A Waseda University research group has developed a hydrogen-carrying polymer, which can be molded as a tangible, safe, and compact plastic sheet. The Tokyo research group’s newly developed a polymer can store hydrogen in a light, compact and flexible sheet, and is safe to touch even when filled with hydrogen gas.
A sheet of the fluorenone and fluorenol hydrogel on a 5 g scale and the fluorenol sheet sealed up with a gas-barrier bag (after hydrogen releasing). Image Credit: Waseda University, Tokyo. Click image for the largest view.
Although research and development on technology allowing hydrogen to become a major energy source has been going on for many years, the conventional methods of storing and carrying hydrogen were accompanied by safety risks such as explosions.
Recently, hydrogen-absorbing organic compounds have been studied as storage materials, for their ability to stably store and release hydrogen through chemical bonding. However, these compounds require vessels or tanks maintained at high pressure and/or temperature and often encounter difficulty in releasing the hydrogen gas. Widespread commercialization of hydrogen as an energy source requires a safer and more efficient system for storing and carrying it.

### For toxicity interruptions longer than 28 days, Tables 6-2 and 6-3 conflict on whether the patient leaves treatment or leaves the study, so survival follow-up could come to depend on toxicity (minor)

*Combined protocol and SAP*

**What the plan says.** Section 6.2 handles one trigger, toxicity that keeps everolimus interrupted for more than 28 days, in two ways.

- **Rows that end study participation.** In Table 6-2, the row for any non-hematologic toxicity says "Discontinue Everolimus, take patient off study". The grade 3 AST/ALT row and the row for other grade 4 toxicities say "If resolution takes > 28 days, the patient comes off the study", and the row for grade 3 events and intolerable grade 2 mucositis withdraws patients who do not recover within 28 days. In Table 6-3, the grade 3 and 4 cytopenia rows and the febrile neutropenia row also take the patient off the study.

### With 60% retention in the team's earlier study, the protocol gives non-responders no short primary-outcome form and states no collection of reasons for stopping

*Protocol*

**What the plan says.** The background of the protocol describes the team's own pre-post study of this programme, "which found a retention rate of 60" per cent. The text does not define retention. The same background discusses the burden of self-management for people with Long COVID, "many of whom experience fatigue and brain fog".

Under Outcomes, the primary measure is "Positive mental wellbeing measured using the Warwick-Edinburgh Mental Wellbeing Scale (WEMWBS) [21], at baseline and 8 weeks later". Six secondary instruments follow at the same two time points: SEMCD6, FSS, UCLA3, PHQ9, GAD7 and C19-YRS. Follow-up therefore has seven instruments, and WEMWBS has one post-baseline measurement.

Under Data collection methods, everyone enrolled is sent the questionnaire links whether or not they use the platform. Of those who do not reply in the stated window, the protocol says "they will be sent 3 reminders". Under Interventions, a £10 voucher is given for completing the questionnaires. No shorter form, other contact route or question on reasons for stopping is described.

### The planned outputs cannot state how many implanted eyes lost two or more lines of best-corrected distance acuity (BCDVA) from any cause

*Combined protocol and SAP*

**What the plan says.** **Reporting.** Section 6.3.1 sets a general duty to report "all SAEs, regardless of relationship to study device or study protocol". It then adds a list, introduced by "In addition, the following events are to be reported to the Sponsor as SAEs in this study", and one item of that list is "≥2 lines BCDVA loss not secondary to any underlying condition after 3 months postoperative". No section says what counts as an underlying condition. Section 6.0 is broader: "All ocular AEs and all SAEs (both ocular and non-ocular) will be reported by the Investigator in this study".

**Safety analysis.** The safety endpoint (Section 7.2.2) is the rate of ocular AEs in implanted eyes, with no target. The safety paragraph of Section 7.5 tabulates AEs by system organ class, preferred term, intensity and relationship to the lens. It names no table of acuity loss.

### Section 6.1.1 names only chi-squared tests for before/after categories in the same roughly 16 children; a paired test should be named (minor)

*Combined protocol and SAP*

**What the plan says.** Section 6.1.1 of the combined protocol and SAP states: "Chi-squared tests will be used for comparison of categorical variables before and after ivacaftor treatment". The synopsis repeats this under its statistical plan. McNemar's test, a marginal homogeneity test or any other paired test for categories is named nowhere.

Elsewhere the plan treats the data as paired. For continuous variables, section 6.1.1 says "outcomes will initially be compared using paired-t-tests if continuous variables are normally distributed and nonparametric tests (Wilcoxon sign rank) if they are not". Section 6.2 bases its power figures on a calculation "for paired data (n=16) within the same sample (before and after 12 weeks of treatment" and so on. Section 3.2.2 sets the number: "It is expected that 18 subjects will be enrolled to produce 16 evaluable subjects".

Led by Professors Hiroyuki Nishide and Kenichi Oyaizu of the Department of Applied Chemistry, the team developed a ketone (fluorenone) polymer, which can be produced as a thin sheet, and can fix hydrogen via simple electrolytic hydrogenation in water at room temperature. Furthermore, the fluorenol polymer can release hydrogen when heated to 80º Celsius with an aqueous iridium catalyst. The group proved that under mild conditions the cycle of fixing and releasing hydrogen can be repeated without significant deterioration.
The advantages of the ketone/alcohol polymer include easy handling, moldability, robustness, non-flammability and low toxicity, pointing the way to the development of a light, thin plastic container that can be carried in your pocket. The new material is also expected to contribute to the creation of distributed energy systems, especially in remote areas.
Sounds good. The hydrogen folks are sure to check this out in fine detail. Fine enough will take time, but this technology might be what breaks out the hydrogen economy into the mass market.